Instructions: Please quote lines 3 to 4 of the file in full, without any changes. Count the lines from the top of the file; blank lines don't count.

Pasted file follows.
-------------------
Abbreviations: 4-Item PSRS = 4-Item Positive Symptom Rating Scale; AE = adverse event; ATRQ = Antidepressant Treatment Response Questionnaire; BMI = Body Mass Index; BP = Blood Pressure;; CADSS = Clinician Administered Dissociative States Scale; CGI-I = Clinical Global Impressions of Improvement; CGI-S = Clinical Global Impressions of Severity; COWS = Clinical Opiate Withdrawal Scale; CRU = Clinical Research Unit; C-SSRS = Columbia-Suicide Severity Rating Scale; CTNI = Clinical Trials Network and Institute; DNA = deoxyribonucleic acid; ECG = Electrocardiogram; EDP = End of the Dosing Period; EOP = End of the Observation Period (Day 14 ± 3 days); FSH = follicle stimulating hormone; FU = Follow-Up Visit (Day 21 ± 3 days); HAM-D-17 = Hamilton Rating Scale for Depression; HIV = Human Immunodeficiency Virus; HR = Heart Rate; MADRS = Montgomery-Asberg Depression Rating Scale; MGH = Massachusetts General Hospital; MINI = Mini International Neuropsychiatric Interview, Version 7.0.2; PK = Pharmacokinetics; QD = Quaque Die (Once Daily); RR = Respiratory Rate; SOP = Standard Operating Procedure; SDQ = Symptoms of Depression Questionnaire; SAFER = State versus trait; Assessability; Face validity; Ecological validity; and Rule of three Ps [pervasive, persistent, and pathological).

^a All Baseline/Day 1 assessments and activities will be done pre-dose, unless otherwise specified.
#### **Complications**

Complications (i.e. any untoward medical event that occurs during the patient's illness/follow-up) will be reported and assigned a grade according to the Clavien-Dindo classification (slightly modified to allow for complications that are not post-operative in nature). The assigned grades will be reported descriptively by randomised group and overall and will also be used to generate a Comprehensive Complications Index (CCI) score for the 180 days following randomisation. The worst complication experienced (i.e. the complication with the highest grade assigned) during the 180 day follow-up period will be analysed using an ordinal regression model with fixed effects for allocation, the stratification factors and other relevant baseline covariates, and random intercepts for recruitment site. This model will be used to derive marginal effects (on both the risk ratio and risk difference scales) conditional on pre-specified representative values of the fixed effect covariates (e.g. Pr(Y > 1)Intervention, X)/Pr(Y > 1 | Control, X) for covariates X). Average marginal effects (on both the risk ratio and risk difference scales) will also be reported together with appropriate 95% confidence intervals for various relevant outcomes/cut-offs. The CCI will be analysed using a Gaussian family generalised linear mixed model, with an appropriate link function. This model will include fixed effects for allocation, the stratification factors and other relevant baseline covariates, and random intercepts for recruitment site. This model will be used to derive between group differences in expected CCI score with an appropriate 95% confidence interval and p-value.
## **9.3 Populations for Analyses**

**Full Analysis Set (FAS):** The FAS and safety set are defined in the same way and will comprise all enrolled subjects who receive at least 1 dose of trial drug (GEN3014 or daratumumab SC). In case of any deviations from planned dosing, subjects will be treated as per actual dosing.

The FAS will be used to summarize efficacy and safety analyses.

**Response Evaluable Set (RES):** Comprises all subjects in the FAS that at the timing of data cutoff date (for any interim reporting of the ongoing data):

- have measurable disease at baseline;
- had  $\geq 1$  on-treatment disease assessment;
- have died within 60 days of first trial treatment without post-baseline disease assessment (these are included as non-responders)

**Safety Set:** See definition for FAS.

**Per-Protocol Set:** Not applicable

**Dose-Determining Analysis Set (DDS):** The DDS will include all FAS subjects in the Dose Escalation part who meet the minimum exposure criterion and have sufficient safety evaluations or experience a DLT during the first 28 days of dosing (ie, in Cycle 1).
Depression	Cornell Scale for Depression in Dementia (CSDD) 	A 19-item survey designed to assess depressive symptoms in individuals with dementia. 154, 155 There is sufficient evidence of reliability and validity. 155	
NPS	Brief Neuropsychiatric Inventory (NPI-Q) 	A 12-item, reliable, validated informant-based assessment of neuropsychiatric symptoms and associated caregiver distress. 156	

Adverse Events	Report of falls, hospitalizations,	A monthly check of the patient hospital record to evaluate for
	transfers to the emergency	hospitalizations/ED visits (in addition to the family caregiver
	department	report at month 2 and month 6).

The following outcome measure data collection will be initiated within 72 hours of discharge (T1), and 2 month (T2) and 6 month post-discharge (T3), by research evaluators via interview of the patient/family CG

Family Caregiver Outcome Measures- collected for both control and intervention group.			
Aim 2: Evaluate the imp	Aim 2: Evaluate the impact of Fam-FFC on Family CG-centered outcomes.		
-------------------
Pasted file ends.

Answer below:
#### **Complications**

Complications (i.e. any untoward medical event that occurs during the patient's illness/follow-up) will be reported and assigned a grade according to the Clavien-Dindo classification (slightly modified to allow for complications that are not post-operative in nature). The assigned grades will be reported descriptively by randomised group and overall and will also be used to generate a Comprehensive Complications Index (CCI) score for the 180 days following randomisation. The worst complication experienced (i.e. the complication with the highest grade assigned) during the 180 day follow-up period will be analysed using an ordinal regression model with fixed effects for allocation, the stratification factors and other relevant baseline covariates, and random intercepts for recruitment site. This model will be used to derive marginal effects (on both the risk ratio and risk difference scales) conditional on pre-specified representative values of the fixed effect covariates (e.g. Pr(Y > 1)Intervention, X)/Pr(Y > 1 | Control, X) for covariates X). Average marginal effects (on both the risk ratio and risk difference scales) will also be reported together with appropriate 95% confidence intervals for various relevant outcomes/cut-offs. The CCI will be analysed using a Gaussian family generalised linear mixed model, with an appropriate link function. This model will include fixed effects for allocation, the stratification factors and other relevant baseline covariates, and random intercepts for recruitment site. This model will be used to derive between group differences in expected CCI score with an appropriate 95% confidence interval and p-value.